Real life use of vasopressin in patients with cardiogenic shock: a retrospective cohort analysis
Critical Care volume 27, Article number: 291 (2023)
In the intensive care unit (ICU), vasopressin is administered as a second-line vasopressor. Although vasopressin has been extensively studied in patients with septic shock, there is a scarcity of data regarding its use in patients with cardiogenic shock. This is noteworthy because patients with cardiogenic shock often possess limited cardiac reserve, which can lead to challenges in augmenting cardiac workload when confronted with increased afterload. Consequently, understanding the hemodynamic response to vasopressin in this specific patient population may be important. Here, we studied the clinical response to vasopressin in patients suffering from cardiogenic shock and refractory vasoplegia.
We conducted a retrospective study in a cardiac ICU at Dijon University Hospital, France. Informed consent was obtained (IRB 00010254-2023-025). All consecutive patients admitted to our ICU from July 2020 to September 2022 were included if they were over 18 years old, diagnosed with cardiogenic shock, and treated with vasopressin. In our ICU, vasopressin treatment was recommended for patients requiring high-dose vasopressors, and vasopressin was administered continuously at a rate of 0.01 to 0.06 IU min−1. The norepinephrine equivalent (NEE) dose was calculated . A pressure response was defined as a decrease in NEE with a mean arterial pressure (MAP) higher than 65 mmHg at 6 h .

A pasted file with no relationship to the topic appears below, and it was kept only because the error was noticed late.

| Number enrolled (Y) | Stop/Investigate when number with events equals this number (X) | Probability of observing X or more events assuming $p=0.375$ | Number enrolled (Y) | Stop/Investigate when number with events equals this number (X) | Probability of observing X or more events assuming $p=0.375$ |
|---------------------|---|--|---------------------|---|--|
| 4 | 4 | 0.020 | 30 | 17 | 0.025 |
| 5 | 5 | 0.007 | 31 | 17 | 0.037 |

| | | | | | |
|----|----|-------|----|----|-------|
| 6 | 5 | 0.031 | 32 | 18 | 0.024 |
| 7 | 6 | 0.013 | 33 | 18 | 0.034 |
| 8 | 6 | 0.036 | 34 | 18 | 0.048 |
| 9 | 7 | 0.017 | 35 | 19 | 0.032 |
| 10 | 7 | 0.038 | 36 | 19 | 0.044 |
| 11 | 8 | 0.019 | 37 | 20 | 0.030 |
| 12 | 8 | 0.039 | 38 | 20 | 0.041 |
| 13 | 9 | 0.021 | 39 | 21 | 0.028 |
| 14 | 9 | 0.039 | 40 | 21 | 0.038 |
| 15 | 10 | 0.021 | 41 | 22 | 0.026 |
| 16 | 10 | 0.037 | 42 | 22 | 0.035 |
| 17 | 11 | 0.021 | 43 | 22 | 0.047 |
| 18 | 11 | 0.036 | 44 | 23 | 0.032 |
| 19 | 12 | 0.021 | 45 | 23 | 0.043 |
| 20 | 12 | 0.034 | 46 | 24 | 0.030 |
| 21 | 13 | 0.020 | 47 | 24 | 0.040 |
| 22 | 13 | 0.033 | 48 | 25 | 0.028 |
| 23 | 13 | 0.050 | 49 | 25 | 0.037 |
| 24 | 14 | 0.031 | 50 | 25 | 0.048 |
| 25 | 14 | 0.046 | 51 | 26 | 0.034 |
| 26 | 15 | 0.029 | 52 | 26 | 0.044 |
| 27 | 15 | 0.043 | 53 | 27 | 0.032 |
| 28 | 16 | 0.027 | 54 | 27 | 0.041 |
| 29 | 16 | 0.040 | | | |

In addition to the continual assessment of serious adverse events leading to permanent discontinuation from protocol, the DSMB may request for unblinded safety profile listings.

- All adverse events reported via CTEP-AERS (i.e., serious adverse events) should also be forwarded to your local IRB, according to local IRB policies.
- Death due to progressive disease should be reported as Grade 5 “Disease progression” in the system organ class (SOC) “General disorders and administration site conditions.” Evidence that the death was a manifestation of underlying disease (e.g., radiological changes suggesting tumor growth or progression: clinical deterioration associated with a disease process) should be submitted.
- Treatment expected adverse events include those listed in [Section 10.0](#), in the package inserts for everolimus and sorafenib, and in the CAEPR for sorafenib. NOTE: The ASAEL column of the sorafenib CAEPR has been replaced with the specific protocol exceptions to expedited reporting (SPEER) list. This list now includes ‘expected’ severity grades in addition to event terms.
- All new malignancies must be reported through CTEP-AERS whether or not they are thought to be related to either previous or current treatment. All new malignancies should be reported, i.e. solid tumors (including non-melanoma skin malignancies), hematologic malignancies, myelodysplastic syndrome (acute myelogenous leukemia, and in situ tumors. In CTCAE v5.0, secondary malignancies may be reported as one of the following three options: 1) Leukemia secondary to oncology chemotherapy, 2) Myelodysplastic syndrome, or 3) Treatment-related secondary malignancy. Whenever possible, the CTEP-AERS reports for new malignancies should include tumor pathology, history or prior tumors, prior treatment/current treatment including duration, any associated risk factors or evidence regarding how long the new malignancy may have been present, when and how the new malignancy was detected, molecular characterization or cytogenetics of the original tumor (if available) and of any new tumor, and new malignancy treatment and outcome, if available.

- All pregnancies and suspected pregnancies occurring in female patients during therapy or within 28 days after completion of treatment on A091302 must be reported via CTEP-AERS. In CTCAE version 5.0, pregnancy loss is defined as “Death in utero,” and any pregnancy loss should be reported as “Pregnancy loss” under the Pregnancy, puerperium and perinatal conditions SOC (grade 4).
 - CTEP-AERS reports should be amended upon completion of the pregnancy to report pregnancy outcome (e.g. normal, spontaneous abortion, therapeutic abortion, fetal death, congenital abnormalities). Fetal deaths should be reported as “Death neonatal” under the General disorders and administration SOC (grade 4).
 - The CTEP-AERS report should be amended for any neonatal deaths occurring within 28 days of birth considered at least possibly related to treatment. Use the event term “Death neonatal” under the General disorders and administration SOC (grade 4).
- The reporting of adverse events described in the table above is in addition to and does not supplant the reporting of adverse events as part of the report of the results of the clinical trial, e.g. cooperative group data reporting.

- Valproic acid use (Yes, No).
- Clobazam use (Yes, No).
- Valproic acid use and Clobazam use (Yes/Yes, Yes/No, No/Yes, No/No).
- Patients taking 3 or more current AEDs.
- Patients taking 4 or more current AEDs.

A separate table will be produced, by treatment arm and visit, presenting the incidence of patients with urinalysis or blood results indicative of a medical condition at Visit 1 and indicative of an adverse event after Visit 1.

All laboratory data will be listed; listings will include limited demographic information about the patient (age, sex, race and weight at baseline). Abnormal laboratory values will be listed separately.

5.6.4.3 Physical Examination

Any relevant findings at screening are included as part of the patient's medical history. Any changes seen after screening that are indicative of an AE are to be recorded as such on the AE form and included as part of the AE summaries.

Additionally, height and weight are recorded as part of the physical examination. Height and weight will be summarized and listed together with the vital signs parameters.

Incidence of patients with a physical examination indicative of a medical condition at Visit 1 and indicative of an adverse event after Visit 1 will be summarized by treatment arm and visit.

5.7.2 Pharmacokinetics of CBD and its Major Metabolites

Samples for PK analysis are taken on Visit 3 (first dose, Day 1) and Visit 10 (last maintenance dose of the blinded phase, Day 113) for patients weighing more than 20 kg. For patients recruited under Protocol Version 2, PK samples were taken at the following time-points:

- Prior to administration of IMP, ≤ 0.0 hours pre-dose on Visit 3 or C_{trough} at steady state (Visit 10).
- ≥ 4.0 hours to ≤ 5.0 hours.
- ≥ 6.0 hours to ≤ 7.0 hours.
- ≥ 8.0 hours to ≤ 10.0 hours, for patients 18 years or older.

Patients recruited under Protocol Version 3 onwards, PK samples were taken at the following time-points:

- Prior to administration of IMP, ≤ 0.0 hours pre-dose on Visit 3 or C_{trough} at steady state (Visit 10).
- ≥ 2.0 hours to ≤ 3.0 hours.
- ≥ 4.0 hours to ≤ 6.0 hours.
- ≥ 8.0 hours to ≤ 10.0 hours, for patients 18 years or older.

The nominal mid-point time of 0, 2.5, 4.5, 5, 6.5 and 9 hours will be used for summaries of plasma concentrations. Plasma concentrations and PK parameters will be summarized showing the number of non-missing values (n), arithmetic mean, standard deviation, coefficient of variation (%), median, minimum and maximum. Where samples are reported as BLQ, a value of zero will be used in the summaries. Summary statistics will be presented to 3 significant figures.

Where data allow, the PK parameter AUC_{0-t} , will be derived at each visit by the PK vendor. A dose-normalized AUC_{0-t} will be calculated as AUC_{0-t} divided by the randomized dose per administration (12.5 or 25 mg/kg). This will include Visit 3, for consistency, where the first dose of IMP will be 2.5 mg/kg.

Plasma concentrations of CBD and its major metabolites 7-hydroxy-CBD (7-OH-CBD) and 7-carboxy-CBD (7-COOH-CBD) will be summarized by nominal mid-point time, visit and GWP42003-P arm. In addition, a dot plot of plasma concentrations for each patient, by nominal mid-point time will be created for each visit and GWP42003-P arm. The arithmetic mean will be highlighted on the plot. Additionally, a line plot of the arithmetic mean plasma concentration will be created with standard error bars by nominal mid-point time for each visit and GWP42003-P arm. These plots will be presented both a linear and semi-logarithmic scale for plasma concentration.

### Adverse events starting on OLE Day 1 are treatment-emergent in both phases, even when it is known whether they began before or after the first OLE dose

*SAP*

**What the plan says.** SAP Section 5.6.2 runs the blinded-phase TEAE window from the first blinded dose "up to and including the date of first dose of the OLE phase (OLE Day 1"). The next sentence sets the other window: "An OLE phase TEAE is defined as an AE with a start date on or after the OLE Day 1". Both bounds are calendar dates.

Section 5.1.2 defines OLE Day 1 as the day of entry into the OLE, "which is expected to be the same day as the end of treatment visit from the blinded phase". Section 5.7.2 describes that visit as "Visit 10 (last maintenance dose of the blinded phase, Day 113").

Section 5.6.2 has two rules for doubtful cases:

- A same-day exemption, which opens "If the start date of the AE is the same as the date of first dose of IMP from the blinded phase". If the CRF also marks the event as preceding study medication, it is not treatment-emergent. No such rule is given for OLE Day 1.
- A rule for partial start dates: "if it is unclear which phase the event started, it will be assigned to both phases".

We analyzed data from 100 patients (76 males) who were treated with vasopressin (Fig. 1). The median age was 64 years [58;72], the SAPSII 55.0 [46;71]. The Society of Cardiovascular Angiography Interventions (SCAI) score were as follows: C (18%), D (55%), and E (27%). Main causes of cardiogenic shock were ischemic (26%), non-ischemic (20%), and post-cardiotomy (32%). 56% of the patients were supported by veno-arterial ECMO, 44% dobutamine and 7% epinephrine. All patients received norepinephrine, with a median dose of 1.44 [1.02;2.40] µg kg−1 min−1. Arterial lactate levels were 6.70 [3.65;10.9] mmol l−1. The time between initiation of norepinephrine and vasopressin administration was 8 [4;20] h. The maximum dose of vasopressin was 0.03 [0.03;0.04] IU min−1. Vasopressin effectively increased MAP and decreased NEE in the overall population (Fig. 1A and B), with 55% (51/93) of patients demonstrating a pressure response. The pressure response was not associated with SCAI classification, ECMO use, pH or lactate at baseline. At day 30, 79% of patients had died, primarily due to multi-organ failure (56 patients, 73%). The pressure response did not show a significant difference between survivors and deceased patients (67% vs. 51%, p = 0.32). However, from the 4 h time point onwards, there was a significant increase in mean arterial pressure (MAP) among the 30-day survivors (Fig. 1C). NEE doses exhibited differences between survivors and deceased patients at the 8 h and 12 h time points (Fig. 1D). Ischemic complications were observed in 29 patients (29%): 20% had acute mesenteric ischemia, 12% had skin ischemia, 10% had digital ischemia, and 3% had hyponatremia. The occurrence of ischemic complications was not associated with the early pressure response to vasopressin or vasopressin doses but was associated with longer durations of vasopressin administration (30 [13;56] vs. 48 [28;108] h, p < 0.01).